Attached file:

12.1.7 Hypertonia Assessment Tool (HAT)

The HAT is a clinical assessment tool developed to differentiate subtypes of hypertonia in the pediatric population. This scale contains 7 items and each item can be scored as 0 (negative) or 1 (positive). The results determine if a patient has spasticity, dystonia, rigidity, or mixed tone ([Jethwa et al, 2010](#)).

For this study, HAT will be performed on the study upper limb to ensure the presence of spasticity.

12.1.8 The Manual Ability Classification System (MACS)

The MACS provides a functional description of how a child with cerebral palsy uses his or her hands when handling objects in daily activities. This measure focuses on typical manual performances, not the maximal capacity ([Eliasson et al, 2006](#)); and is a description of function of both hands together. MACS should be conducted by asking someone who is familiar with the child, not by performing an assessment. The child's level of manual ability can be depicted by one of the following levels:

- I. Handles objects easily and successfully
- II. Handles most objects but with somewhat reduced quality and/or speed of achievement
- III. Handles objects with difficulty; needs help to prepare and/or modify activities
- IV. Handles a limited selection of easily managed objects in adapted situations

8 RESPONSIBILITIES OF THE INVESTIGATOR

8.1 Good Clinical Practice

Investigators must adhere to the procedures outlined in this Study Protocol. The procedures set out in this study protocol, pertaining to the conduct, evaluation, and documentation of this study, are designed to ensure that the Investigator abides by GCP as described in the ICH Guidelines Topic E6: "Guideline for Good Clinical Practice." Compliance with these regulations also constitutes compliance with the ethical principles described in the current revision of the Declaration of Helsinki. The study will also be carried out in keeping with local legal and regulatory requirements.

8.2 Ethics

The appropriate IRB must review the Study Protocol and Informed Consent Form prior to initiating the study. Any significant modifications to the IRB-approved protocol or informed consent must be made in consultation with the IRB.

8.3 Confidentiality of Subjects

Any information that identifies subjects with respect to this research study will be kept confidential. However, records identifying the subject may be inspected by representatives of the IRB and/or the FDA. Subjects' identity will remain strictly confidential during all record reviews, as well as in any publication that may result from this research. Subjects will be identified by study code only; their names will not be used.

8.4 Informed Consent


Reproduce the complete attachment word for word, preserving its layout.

12.1.7 Hypertonia Assessment Tool (HAT)

The HAT is a clinical assessment tool developed to differentiate subtypes of hypertonia in the pediatric population. This scale contains 7 items and each item can be scored as 0 (negative) or 1 (positive). The results determine if a patient has spasticity, dystonia, rigidity, or mixed tone ([Jethwa et al, 2010](#)).

For this study, HAT will be performed on the study upper limb to ensure the presence of spasticity.

12.1.8 The Manual Ability Classification System (MACS)

The MACS provides a functional description of how a child with cerebral palsy uses his or her hands when handling objects in daily activities. This measure focuses on typical manual performances, not the maximal capacity ([Eliasson et al, 2006](#)); and is a description of function of both hands together. MACS should be conducted by asking someone who is familiar with the child, not by performing an assessment. The child's level of manual ability can be depicted by one of the following levels:

- I. Handles objects easily and successfully
- II. Handles most objects but with somewhat reduced quality and/or speed of achievement
- III. Handles objects with difficulty; needs help to prepare and/or modify activities
- IV. Handles a limited selection of easily managed objects in adapted situations

8 RESPONSIBILITIES OF THE INVESTIGATOR

8.1 Good Clinical Practice

Investigators must adhere to the procedures outlined in this Study Protocol. The procedures set out in this study protocol, pertaining to the conduct, evaluation, and documentation of this study, are designed to ensure that the Investigator abides by GCP as described in the ICH Guidelines Topic E6: "Guideline for Good Clinical Practice." Compliance with these regulations also constitutes compliance with the ethical principles described in the current revision of the Declaration of Helsinki. The study will also be carried out in keeping with local legal and regulatory requirements.

8.2 Ethics

The appropriate IRB must review the Study Protocol and Informed Consent Form prior to initiating the study. Any significant modifications to the IRB-approved protocol or informed consent must be made in consultation with the IRB.

8.3 Confidentiality of Subjects

Any information that identifies subjects with respect to this research study will be kept confidential. However, records identifying the subject may be inspected by representatives of the IRB and/or the FDA. Subjects' identity will remain strictly confidential during all record reviews, as well as in any publication that may result from this research. Subjects will be identified by study code only; their names will not be used.

8.4 Informed Consent